*Animal Clinic of Elkhorn is not affiliated with this website, it is only for informational reasons.

"What should I do if my pet has gotten into something poisonous?"

Be prepared-Have your veterinarian's phone number in a convenient location

Take immediate action-Closely monitor your pet for symptoms, collect any vomit, diarrhea, etc. Make note of any items chewed or eaten by your pet.

Bring product and packaging, if possible, to the veterinarian clinic or hospital with you.

Provide History-Give detailed events and symptoms you have observed. It is critical to have this information for your veterinarian.

Be aware-watch your pet's closely and monitor them frequently for abnormal behavior.

After care is extremely important as well, monitor them even after care has been provided. Ask your veterinarian what to watch for.

These are just a few pictures of what mouse/rat poison can look like. Many come in different shapes, colors and sizes.

Most are not within a covered box, they lay out in the open on the ground, easy for quick consumption.

If your animal has a vibrant, abnormal color of fecal and/or vomit, consult your veterinarian immediately. Keep the bag or box to give the ingredients to the veterinarian.

With summer projects; yard work, gardening, automobile maintenance, we need to stay alert and prepared.​

These items are poisonous to your pet!


Top Cat Poisons (not limited to)                                            

Topical spot-on insecticides
Household Cleaners
Insoluble Oxalate Plants (e.g., Dieffenbachia, Philodendron, etc.)
Human and Veterinary NSAIDs
Cold and Flu Medication (e.g., Tylenol)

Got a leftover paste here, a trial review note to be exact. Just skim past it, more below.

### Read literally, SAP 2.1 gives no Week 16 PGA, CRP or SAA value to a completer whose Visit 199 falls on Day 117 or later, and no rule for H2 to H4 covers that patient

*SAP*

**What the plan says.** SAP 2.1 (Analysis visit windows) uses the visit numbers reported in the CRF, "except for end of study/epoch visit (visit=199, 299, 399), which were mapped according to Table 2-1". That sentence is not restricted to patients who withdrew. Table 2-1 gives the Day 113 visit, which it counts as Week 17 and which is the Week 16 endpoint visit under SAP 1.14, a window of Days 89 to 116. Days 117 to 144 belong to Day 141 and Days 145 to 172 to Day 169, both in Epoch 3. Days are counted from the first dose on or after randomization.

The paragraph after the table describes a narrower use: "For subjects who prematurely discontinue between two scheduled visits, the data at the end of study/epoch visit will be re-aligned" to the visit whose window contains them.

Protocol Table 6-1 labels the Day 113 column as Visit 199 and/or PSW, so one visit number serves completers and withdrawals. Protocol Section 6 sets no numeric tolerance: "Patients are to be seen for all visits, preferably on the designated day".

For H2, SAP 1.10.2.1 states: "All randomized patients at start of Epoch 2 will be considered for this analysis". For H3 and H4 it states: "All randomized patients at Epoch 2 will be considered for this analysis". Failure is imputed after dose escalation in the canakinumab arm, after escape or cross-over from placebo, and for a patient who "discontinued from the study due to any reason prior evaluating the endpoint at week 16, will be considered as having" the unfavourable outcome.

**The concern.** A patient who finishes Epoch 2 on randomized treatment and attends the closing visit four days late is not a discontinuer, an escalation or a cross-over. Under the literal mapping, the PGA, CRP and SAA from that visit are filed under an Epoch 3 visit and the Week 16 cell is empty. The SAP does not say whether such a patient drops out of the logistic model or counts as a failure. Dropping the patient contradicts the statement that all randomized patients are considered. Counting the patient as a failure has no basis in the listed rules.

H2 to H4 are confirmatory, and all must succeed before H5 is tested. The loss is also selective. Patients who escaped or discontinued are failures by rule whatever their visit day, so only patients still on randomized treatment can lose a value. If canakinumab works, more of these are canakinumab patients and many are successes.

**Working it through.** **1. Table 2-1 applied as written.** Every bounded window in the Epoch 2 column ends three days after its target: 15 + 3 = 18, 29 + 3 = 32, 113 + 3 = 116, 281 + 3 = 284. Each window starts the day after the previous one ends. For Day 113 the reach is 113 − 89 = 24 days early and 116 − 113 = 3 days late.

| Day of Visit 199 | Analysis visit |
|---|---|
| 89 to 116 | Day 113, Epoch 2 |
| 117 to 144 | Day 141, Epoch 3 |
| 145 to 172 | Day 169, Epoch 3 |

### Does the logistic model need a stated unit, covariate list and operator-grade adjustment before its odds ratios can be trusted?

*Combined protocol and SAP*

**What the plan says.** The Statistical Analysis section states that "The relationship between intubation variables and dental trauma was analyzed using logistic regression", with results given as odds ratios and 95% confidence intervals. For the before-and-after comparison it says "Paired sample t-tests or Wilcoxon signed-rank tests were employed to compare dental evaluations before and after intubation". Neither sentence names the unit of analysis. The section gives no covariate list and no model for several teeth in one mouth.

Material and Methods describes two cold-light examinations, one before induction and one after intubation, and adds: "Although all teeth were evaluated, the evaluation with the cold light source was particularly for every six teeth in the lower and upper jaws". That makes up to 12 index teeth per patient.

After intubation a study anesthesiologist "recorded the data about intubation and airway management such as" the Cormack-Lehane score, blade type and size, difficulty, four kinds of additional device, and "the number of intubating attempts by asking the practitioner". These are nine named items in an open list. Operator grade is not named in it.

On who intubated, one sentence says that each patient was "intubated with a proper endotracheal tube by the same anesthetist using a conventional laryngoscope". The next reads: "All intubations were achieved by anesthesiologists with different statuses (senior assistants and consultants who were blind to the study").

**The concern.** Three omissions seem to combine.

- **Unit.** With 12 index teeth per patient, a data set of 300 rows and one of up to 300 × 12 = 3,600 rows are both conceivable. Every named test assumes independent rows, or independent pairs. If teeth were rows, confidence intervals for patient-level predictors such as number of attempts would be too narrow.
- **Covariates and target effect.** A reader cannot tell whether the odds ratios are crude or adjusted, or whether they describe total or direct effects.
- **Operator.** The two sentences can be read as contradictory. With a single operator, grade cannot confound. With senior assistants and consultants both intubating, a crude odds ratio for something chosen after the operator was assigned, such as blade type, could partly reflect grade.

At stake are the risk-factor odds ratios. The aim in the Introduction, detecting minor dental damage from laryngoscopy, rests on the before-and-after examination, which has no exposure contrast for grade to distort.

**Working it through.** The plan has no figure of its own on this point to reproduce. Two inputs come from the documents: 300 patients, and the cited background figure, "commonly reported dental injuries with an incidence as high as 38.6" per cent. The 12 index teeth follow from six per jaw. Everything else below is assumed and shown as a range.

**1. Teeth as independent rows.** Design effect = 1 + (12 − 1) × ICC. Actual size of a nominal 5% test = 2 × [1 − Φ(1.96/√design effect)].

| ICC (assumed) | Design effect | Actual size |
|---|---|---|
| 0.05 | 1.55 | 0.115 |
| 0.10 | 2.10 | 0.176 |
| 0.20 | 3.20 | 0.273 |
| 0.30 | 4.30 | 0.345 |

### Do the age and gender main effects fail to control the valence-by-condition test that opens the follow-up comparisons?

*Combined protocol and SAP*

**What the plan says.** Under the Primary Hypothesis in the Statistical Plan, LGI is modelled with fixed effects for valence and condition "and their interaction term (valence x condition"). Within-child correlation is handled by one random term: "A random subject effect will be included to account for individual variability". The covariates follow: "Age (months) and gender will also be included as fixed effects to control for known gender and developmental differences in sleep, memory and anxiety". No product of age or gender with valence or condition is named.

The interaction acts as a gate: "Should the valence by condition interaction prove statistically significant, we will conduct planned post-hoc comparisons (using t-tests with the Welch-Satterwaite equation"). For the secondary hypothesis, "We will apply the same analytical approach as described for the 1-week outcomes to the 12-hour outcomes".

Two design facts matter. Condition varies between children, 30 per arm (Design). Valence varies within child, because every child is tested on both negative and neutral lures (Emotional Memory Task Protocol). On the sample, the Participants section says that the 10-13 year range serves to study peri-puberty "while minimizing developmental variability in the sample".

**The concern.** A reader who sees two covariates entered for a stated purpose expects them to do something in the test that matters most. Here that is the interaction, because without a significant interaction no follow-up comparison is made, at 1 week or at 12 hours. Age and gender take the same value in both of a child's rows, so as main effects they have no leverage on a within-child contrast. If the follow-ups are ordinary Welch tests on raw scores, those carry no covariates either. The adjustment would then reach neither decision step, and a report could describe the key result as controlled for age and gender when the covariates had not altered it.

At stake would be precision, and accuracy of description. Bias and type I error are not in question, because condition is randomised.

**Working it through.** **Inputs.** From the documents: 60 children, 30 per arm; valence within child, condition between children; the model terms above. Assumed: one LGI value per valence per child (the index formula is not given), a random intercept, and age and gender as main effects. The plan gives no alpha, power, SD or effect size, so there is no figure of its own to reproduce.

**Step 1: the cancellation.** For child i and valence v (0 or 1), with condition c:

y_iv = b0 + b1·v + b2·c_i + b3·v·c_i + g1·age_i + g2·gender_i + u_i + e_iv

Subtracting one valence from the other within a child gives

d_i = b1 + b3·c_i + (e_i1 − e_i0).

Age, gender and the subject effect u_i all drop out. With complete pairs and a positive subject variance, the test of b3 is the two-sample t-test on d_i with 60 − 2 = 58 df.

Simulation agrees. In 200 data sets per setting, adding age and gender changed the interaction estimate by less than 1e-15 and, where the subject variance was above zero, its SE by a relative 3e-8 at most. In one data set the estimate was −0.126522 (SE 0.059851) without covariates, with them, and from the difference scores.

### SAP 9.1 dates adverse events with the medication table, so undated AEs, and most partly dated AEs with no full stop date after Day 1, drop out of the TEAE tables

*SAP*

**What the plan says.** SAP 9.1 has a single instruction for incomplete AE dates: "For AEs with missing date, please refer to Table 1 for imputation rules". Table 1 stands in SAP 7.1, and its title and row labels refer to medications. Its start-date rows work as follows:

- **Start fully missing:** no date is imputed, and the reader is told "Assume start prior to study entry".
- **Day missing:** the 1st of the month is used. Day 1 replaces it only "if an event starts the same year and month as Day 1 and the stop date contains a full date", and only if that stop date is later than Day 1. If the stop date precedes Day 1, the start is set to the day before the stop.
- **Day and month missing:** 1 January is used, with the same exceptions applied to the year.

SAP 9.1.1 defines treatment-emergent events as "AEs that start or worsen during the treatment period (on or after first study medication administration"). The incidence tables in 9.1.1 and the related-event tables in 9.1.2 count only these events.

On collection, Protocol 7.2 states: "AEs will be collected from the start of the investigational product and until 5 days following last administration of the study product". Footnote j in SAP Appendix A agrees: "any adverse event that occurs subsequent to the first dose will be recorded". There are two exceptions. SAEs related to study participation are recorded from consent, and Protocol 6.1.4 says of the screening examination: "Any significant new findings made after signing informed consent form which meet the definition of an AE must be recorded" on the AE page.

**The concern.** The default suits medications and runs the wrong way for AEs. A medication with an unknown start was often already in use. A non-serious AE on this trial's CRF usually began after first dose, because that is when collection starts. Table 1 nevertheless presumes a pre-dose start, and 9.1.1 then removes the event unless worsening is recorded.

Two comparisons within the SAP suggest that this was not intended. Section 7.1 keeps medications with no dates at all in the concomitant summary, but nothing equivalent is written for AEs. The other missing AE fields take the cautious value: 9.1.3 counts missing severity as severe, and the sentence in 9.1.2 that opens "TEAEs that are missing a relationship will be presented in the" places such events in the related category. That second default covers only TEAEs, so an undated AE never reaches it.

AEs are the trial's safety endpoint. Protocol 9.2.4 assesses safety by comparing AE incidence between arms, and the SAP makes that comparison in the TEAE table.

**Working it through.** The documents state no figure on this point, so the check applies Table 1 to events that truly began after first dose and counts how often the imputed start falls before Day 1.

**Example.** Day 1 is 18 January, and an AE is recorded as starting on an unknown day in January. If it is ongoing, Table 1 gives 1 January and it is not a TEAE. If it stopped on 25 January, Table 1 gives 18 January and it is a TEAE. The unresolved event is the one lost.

Glow Sticks
ADD/ADHD Medications/Amphetamines
Mouse and Rat Poison

Top Dog Poisons (not limited to)
Mouse and Rat Poisons (rodenticides)
Vitamins and Minerals (e.g., Vitamin D3, iron, etc.)
NSAIDs (e.g., ibuprofen, naproxen, etc.)
Cardiac Medications (e.g., calcium channel blockers, beta-blockers, etc.)
Cold and Allergy Medications (e.g., pseudoephedrine, phenylephrine, etc.)
Antidepressants (e.g., selective serotonin reuptake inhibitors)
Acetaminophen (e.g., Tylenol)
Caffeine Pills


Item                                                    Symptoms

Products Containing                         Can cause seizures and liver failure.
Xylitol: Note This is in many items that do not seem dangerous. Such as: some peanut butter, some gums and candies

Chocolate/coffee                              Can cause vomiting, diarrhea,

                                                            hyperactivity, high heart rate, tremors,

                                                            seizures and even death.

Alcohol                                               Can cause vomiting, drunkenness, coma

                                                            and death.

Avocado                                             Can be fatal to birds and rabbits. Can cause

                                                             vomiting and diarrhea in dogs.

Macadamia Nuts                               Can cause temporary hind leg weakness,

                                                              paralysis and tremors in dogs.

Grapes/Raisins                                   Can cause kidney failure.

Raw Yeast Bread Dough                   Can cause bloat and drunkenness.

Onions/Garlic                                      Can cause vomiting and red blood cell